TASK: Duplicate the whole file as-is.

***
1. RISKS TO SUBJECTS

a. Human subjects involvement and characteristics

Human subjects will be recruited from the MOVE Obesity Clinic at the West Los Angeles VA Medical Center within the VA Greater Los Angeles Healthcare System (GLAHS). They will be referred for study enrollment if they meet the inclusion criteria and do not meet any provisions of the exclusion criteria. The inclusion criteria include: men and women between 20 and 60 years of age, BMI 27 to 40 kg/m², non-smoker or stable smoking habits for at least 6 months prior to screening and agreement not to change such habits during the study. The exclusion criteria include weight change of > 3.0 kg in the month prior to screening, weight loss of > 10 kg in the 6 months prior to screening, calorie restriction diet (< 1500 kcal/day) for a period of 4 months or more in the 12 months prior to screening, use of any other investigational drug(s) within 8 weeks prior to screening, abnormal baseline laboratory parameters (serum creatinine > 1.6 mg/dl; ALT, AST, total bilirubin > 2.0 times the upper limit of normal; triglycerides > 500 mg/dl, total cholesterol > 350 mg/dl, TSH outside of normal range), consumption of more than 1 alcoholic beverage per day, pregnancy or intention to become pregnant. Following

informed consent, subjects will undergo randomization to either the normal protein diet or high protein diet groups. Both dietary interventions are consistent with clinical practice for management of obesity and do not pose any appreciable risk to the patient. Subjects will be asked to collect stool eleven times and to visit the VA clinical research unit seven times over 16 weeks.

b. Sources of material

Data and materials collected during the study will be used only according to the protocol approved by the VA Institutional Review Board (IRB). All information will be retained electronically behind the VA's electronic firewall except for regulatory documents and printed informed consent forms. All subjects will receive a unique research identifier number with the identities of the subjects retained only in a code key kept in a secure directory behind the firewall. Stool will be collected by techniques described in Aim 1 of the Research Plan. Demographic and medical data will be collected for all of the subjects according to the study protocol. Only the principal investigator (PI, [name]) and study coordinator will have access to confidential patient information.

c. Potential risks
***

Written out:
1. RISKS TO SUBJECTS

a. Human subjects involvement and characteristics

Human subjects will be recruited from the MOVE Obesity Clinic at the West Los Angeles VA Medical Center within the VA Greater Los Angeles Healthcare System (GLAHS). They will be referred for study enrollment if they meet the inclusion criteria and do not meet any provisions of the exclusion criteria. The inclusion criteria include: men and women between 20 and 60 years of age, BMI 27 to 40 kg/m², non-smoker or stable smoking habits for at least 6 months prior to screening and agreement not to change such habits during the study. The exclusion criteria include weight change of > 3.0 kg in the month prior to screening, weight loss of > 10 kg in the 6 months prior to screening, calorie restriction diet (< 1500 kcal/day) for a period of 4 months or more in the 12 months prior to screening, use of any other investigational drug(s) within 8 weeks prior to screening, abnormal baseline laboratory parameters (serum creatinine > 1.6 mg/dl; ALT, AST, total bilirubin > 2.0 times the upper limit of normal; triglycerides > 500 mg/dl, total cholesterol > 350 mg/dl, TSH outside of normal range), consumption of more than 1 alcoholic beverage per day, pregnancy or intention to become pregnant. Following

informed consent, subjects will undergo randomization to either the normal protein diet or high protein diet groups. Both dietary interventions are consistent with clinical practice for management of obesity and do not pose any appreciable risk to the patient. Subjects will be asked to collect stool eleven times and to visit the VA clinical research unit seven times over 16 weeks.

b. Sources of material

Data and materials collected during the study will be used only according to the protocol approved by the VA Institutional Review Board (IRB). All information will be retained electronically behind the VA's electronic firewall except for regulatory documents and printed informed consent forms. All subjects will receive a unique research identifier number with the identities of the subjects retained only in a code key kept in a secure directory behind the firewall. Stool will be collected by techniques described in Aim 1 of the Research Plan. Demographic and medical data will be collected for all of the subjects according to the study protocol. Only the principal investigator (PI, [name]) and study coordinator will have access to confidential patient information.

c. Potential risks